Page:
Fresh bid to capture emissions from Peterhead power station

By Kevin Keane
BBC Scotland's environment correspondent

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Peterhead power stationImage source, Roger Cornfoot/Geograph
Image caption,
The gas-fired power station at Peterhead has been the subject of previous failed attempts to install carbon capture technology

Carbon capture and storage technology will be installed at a rebuilt gas-fired power station at Peterhead by 2026, SSE Thermal has said.

The energy company has agreed a deal with Norwegian firm Equinor to capture 1.5m tonnes of carbon dioxide (CO2) annually and store it under the North Sea.

Peterhead is the last power station in Scotland to run off fossil fuels.

Some environmentalists have criticised the carbon capture technology.

They fear it gives big companies a licence to continue burning fossil fuels instead of phasing them out.

But Peterhead was Scotland's most polluting site in 2018 after problems at the Hunterston nuclear power station in Ayrshire caused demand for electricity from gas to rise significantly.

SSE has been attempting to install carbon capture technology at Peterhead power station since 2006 but no scheme has come to fruition so far.

Equinor is the Norwegian state-owned multinational energy firm.

SSE Thermal's managing director Stephen Wheeler said: "Through cutting-edge carbon capture technology, we can decarbonise this vital flexible power generation, as well as heavy industry and other hard-to-reach-sectors of the economy, which will be crucial in Scotland transitioning to a net zero future."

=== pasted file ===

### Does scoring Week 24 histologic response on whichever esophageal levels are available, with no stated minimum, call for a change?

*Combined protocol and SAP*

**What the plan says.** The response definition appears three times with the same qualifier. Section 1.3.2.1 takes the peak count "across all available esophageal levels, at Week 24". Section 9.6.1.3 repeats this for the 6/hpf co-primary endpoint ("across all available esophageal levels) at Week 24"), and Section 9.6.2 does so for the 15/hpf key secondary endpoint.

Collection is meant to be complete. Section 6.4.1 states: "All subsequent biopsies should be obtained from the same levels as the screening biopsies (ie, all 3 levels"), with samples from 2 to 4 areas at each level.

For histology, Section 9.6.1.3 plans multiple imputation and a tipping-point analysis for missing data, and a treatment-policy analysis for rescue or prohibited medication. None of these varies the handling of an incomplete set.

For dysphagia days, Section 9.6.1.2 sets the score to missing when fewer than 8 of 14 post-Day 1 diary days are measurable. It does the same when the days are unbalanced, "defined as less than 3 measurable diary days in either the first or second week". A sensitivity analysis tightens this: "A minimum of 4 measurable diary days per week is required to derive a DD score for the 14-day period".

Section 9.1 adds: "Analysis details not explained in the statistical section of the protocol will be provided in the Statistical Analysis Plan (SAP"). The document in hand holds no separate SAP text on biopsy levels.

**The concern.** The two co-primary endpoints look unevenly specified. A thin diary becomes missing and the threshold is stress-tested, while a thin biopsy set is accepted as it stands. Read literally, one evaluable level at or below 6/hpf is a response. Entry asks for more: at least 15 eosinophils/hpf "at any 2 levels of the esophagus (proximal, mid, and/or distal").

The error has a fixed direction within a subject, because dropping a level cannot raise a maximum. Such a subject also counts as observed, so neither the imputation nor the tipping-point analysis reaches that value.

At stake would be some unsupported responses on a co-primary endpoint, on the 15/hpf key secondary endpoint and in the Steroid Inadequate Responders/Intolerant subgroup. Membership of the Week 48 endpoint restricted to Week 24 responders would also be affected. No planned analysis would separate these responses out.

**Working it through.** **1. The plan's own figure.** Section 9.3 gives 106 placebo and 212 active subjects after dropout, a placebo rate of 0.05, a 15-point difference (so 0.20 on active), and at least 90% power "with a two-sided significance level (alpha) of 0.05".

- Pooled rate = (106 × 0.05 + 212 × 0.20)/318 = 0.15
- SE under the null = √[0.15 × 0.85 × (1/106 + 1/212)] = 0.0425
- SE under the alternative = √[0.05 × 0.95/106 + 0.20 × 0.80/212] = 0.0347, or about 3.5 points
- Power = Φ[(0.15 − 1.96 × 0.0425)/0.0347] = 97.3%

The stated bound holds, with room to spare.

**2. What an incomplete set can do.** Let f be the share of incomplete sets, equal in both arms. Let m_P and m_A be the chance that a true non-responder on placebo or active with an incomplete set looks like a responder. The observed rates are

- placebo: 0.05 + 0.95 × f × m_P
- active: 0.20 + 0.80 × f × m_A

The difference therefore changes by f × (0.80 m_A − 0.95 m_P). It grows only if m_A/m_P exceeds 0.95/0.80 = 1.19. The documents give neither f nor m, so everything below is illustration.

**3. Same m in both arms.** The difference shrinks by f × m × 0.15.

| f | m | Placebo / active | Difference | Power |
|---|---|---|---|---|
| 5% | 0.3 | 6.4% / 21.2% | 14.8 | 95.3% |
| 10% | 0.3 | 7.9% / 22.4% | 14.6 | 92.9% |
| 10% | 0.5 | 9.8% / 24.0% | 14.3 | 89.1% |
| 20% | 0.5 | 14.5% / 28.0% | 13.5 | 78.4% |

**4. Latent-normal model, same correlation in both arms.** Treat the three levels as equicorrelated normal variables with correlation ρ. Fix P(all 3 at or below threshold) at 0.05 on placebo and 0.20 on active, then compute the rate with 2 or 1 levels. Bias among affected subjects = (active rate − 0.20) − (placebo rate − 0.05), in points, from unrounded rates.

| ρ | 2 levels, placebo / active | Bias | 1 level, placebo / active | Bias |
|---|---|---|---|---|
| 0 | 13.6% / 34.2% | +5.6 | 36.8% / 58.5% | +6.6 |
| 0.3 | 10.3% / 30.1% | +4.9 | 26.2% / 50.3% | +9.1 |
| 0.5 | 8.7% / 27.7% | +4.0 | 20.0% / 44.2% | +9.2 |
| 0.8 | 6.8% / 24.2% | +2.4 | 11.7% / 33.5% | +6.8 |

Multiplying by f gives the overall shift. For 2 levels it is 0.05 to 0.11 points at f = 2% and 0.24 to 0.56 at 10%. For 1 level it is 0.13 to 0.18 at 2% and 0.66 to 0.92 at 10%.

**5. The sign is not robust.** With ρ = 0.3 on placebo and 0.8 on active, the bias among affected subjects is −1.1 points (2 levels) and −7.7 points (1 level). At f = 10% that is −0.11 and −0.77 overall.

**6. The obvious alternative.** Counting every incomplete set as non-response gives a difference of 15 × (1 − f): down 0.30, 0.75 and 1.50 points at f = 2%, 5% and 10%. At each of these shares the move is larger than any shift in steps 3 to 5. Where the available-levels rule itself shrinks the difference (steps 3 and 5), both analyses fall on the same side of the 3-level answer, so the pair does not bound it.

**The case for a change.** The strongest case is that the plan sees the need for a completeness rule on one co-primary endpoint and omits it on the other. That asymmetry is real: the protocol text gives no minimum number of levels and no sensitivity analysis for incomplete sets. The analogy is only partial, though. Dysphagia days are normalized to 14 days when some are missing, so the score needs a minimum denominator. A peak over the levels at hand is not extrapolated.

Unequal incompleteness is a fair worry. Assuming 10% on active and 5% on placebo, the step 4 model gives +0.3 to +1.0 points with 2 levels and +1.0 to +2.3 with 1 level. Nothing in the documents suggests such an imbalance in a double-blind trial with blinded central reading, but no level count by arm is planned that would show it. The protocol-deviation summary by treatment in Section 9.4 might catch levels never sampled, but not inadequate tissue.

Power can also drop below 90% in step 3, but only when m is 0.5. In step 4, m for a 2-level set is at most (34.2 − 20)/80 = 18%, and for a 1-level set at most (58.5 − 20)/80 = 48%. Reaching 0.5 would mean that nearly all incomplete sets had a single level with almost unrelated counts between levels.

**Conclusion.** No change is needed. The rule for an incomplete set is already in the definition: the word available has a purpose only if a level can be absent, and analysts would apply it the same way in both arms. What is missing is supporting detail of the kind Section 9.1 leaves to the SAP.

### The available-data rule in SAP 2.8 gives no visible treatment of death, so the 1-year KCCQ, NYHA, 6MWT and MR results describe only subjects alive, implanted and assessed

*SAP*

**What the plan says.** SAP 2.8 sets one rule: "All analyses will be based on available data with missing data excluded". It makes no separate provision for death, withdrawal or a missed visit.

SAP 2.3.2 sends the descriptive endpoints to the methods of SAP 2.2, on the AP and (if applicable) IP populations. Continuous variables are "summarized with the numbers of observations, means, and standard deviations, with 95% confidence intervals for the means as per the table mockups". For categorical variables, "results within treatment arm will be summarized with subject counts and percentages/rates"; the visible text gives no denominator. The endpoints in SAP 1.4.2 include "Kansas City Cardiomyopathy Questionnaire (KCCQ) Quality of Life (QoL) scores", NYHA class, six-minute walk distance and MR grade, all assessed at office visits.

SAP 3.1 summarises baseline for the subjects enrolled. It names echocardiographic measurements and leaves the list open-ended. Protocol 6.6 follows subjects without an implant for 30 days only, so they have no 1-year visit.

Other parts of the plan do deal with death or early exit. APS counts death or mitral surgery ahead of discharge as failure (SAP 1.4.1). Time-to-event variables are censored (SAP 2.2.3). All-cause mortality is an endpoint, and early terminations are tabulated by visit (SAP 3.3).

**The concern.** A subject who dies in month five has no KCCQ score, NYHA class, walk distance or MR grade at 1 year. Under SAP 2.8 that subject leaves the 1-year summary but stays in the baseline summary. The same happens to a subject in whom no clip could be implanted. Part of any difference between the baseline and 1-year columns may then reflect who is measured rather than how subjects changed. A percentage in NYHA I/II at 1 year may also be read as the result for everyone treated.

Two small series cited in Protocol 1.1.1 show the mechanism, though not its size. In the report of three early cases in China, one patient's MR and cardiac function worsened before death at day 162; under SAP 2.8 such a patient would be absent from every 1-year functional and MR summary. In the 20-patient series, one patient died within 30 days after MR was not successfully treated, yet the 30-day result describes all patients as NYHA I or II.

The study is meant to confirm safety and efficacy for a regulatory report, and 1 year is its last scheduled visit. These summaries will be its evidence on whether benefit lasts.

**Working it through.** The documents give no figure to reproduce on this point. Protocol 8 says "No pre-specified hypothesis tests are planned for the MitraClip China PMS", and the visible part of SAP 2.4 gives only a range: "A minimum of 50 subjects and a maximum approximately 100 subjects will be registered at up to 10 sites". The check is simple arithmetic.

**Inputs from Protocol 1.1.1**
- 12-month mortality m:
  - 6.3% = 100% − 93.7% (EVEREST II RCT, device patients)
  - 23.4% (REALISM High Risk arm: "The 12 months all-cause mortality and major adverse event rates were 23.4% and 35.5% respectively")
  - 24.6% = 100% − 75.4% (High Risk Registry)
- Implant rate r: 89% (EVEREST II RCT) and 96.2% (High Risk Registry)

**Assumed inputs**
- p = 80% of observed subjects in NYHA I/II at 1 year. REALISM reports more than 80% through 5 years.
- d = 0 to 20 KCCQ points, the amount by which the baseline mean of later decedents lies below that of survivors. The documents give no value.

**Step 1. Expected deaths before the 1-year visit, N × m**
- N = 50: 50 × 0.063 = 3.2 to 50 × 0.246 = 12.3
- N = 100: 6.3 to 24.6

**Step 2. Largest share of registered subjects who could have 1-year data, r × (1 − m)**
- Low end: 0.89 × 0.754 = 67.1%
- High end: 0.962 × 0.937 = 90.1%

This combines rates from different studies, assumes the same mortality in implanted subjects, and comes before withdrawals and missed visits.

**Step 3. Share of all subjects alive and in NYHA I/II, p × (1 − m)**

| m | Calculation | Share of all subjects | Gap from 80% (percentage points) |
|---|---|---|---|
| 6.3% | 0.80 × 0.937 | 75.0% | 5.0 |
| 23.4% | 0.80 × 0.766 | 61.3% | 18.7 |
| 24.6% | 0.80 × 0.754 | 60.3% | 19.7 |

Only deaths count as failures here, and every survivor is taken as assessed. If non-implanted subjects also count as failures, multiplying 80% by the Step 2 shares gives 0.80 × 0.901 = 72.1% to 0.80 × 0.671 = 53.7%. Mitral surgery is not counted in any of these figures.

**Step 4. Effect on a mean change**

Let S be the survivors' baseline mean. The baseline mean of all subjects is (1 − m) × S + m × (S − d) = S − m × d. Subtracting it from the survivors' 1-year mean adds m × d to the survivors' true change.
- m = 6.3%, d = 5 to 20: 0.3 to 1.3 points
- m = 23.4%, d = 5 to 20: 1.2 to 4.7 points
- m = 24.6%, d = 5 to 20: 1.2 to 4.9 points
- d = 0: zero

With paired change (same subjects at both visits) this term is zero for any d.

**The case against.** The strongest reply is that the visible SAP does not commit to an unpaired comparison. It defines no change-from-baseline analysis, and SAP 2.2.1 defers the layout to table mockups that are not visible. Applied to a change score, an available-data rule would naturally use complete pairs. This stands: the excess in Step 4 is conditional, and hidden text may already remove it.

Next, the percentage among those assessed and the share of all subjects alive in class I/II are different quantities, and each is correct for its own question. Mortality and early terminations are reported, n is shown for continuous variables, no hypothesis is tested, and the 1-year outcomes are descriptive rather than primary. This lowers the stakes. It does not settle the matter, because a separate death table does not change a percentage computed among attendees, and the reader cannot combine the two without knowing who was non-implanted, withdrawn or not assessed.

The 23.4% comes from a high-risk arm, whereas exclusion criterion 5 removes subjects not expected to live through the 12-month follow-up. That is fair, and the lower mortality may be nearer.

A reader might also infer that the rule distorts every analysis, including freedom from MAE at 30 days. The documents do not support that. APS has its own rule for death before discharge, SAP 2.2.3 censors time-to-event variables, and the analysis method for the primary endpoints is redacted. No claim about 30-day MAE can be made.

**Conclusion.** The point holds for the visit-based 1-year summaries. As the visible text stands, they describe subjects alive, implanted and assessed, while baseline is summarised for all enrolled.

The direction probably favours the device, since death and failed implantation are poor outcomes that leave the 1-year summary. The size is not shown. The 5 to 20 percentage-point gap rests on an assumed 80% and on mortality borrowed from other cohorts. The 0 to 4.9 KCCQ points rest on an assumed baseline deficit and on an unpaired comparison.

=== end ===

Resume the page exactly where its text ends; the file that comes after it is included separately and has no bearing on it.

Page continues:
Carbon capture and storage takes CO2 emissions from industrial processes and turns them into liquid which can then be injected into rocks.

Depleted oil and gas fields under the North Sea are ideal locations for storing the carbon.

The technology is a vital part of the calculations made by government advisors on how our greenhouse gas emissions can be reduced to "net-zero" by 2045 in Scotland and 2050 for the whole UK.

Difficult history

But previous efforts to develop it have repeatedly failed.

An initial £500m venture with BP to create "the world's first CCS power plant" was scrapped after a year because of government delays over support.

A similar plan was revived in 2011 in a partnership with Shell which would have seen the CO2 sent to its Goldeneye field.

It was down to the final two - along with the White Rose scheme in North Yorkshire - of a UK government competition to stimulate investment in the technology worth £1bn.

But the competition was cancelled in 2015 after £100m had been spent on it.

Image source, Reuters
Image caption,
Some research suggests North Sea oil and gas rigs could be modified to pump carbon dioxide emissions into rocks below the seabed and lock away CO2 produced by power stations

Previous attempts to use the technology at the now closed Longannet coal-fired power station in Fife were also cancelled.

'CCS is not vital to meet net-zero'

Chris Stark, chief executive of the Climate Change Committee,said: "I think it's very likely to happen this time around and the reason for that is because ministers at UK and Scottish level have been very clear that they want to see carbon capture technology developed."

But Jess Cowell, from Friends of the Earth Scotland, said: "CCS is not vital to meet net-zero if we have the right policies in place to decarbonise.

"If we're going to pursue net-zero what we need to see is just a managed phase out of high polluting fossil fuels."